I wanted to revisit the subject of paranoia and social media that I wrote about in the previous post, and not merely because I forgot to link to this video of the Kinks playing “Destroyer.” The obvious association between social media and paranoia is to invoke the panopticon and Minority Report–style surveillance and predictive pre-emption. Those are certainly genuine concerns, but I was trying to get at something different: that social media are a collective expression of universal paranoia transformed into a reasonable approach to everyday life. You don’t defeat Facebook by becoming paranoid; becoming paranoid is the prerequisite for embracing it and is its characteristic affect.
Jane Hu recommended that I read Eve Kosofsky Sedgwick*’s
The notation that even paranoid people have enemies is wielded as if its absolutely necessary corollary were the injunction “so you can never be paranoid enough.”
Sedgwick is hopeful that critics can avoid this trap of embracing a paranoid epistemology as the only one warranted by contemporary reality (and all its open conspiracies to perpetuate injustice and inequity), but points out that the paranoid style tends to crowd out the alternatives. I think that social media makes escaping that epistemology much harder. That seems apparent from the recent media reports of how not having a Facebook account suggests you might be a psychopath or how someone without a Facebook account should be considered undatable, as this noxious Slate piece recommends. Kashmir Hill noted that “Continuing to navigate life without having this digital form of identification may be like trying to get into a bar without a driver’s license.” In other words, Facebook has convinced everyone that a person should be licensed in some way before they can participate in society. To qualify for friendship and intimacy, you must first make a public display of your conformity. You must show your willingness to stalk and be stalked.
Such is the generalization and naturalization of everyday paranoia. It’s assumed as a natural and reasonable thing to want to do, to demand the ability to research and validate the past history of someone, and to see that as prudential rather than paranoid. Social media promises a society in which anyone can and probably should investigate anyone, rationalizing a social hermeneutics of suspicion through the provision of the means to execute it. Paranoia is built into the culture, to the extent that we all embrace social media.
That suggests that paranoia has lost its power to critique that culture, if it ever had that power. Sedgwick argues that its “faith in exposure” has always been flawed; social media’s illusion of benevolent transparency seems to confirm that. Sedgwick notes that when critical paranoia fails to anticipate some change in its analysis, it has a ready response in “we weren’t paranoid enough.” Similarly, when social media fail to pre-empt some transgression they help sensationalize, the solution seems to be more surveillance and self-disclosure (sometimes laundered as “sharing” and “tolerance”), more subsumption of everyday life by social media.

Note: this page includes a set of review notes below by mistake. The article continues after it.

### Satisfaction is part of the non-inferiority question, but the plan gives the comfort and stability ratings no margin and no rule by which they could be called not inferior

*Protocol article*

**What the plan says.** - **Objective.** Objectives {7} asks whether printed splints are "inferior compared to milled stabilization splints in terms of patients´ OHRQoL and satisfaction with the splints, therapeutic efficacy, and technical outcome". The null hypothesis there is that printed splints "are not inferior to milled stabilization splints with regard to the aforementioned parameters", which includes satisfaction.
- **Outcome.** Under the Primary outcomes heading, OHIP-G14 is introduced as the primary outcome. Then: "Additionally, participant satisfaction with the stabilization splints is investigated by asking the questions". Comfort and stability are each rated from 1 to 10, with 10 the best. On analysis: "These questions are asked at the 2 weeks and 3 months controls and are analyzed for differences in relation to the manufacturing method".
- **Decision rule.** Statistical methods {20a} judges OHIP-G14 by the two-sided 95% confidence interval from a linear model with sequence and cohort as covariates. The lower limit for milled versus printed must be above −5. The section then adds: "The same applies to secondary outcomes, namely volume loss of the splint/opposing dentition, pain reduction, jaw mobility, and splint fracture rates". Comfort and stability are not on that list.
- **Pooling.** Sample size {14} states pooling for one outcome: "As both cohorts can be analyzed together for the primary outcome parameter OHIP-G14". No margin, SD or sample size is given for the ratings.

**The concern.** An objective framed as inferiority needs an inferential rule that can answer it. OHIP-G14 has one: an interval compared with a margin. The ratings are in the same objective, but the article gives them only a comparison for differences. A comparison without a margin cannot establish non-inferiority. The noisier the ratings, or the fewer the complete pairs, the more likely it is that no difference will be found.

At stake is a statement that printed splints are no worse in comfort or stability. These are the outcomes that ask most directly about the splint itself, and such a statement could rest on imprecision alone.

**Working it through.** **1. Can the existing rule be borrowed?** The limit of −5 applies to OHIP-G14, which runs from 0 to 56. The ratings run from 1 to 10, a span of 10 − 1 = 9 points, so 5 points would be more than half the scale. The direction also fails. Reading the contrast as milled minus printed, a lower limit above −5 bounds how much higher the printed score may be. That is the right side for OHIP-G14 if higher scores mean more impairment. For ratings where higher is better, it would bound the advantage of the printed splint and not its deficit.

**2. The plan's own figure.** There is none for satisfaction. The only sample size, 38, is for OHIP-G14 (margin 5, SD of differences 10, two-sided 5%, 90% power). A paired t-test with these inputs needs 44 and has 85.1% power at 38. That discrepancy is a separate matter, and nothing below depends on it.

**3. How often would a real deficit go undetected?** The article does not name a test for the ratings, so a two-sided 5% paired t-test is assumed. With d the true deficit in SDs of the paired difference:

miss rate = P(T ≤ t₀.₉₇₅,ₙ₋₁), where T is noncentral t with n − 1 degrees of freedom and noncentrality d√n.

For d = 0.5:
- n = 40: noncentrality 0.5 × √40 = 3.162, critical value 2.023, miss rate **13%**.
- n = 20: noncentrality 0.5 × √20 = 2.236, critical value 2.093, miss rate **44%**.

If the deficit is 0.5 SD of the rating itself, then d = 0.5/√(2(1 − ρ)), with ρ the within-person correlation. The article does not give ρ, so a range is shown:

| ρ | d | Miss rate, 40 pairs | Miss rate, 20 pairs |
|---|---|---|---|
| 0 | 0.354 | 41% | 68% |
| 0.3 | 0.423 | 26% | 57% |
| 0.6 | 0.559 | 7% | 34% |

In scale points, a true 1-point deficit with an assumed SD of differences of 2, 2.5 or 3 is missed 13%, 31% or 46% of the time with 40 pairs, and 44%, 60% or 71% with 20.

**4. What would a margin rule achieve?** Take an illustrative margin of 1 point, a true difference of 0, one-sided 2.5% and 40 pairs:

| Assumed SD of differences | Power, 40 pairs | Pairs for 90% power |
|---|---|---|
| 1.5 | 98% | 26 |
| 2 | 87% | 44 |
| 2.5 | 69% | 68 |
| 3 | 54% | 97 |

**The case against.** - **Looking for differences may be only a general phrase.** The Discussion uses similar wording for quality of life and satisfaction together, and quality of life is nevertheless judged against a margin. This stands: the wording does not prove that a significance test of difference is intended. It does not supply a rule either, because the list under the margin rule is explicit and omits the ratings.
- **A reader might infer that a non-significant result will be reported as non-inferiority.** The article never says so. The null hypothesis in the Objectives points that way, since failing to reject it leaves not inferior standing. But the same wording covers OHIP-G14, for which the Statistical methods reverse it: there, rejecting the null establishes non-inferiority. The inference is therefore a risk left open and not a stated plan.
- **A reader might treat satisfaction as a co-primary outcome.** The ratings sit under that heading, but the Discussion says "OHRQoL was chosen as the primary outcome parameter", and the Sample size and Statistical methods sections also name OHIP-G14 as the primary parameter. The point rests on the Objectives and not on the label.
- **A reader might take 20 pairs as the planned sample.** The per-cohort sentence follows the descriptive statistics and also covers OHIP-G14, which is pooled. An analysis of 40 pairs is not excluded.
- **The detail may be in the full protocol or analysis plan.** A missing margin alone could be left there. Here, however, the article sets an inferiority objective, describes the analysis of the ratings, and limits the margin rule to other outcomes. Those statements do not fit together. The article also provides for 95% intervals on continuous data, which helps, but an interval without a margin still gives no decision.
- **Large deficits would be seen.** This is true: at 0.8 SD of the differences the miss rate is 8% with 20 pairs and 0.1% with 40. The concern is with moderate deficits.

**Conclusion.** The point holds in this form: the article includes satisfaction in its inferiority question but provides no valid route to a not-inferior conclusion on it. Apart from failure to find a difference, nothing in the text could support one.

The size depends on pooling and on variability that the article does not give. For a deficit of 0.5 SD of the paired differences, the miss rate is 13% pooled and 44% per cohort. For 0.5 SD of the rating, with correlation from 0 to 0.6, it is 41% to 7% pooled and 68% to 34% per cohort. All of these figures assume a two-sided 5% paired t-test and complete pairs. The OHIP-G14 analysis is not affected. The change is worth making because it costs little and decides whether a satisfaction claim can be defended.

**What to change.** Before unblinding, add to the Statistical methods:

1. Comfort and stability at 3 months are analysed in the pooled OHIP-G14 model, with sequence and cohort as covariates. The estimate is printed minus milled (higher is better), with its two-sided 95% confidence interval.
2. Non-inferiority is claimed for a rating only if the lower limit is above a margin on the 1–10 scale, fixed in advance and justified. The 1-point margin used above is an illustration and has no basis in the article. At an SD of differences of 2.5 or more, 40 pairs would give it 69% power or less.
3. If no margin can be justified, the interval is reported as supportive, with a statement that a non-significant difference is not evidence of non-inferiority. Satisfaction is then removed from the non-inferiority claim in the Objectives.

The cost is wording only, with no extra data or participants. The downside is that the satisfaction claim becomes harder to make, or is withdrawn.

It’s a bit like how the internalization of cool into the fashion business means that nothing can be cool merely by virtue of being outside that system. Fashion defines cool; once something becomes recognized as cool that merely means it has been incorporated. Social media contain paranoia in a similar way: If you stake a paranoid claim, there is always a social-media tool ready to absorb the impulse and redeem it. Mere exposure has diminishing critical power. So ad hominem attacks on writers seem an ordinary response to arguments we don’t like. Potemkin postings seem like a good idea. Defensive liking and friend requesting are all normalized. Yolo. Pics or it didn’t happen. Et cetera.
Social media leave us with a sense that our paranoia (soaking up the sum of our criticality) should be generally directed at one another — it should aspire to that symmetry Sedgwick noted; follow everyone who is following you — and when it is aimed at something systemic, it should make use of the internet’s unprecedented power to easily link disparate things. This turns the paranoid impulse into curation, which is regarded not as pathological or antisocial or even deriviative, but as the healthy expression of personality in a hyperconnected age.
If you are an optimist, you might regard that as a sign that social media can turn the paranoid into what Sedgwick calls “reparative,” an interpretive approach that can “assemble and confer plenitude on an object that will then have resources to offer an inchoate self.” Unlike paranoia, reparative reading is “additive and accretive.” The way Sedgwick describes it via camp makes it sound a lot like what in music criticism was called “poptimism,” a term perfectly calibrated to make me want to dismiss it. Sedgwick notes that “the vocabulary for articulating any reader’s reparative motive … has long been so sappy, aestheticizing, defensive, anti-intellectual, or reactionary that it’s no wonder few critics are willing to describe their acquaintance with such motives.”
But there seems to be very little campiness in the way most people perform their identities in social media, and real-name policies and context collapse and everything else seems to militate against the possibility, staving off the threat of reparation,which ultimately is about repairing what capitalism wreaks on human community.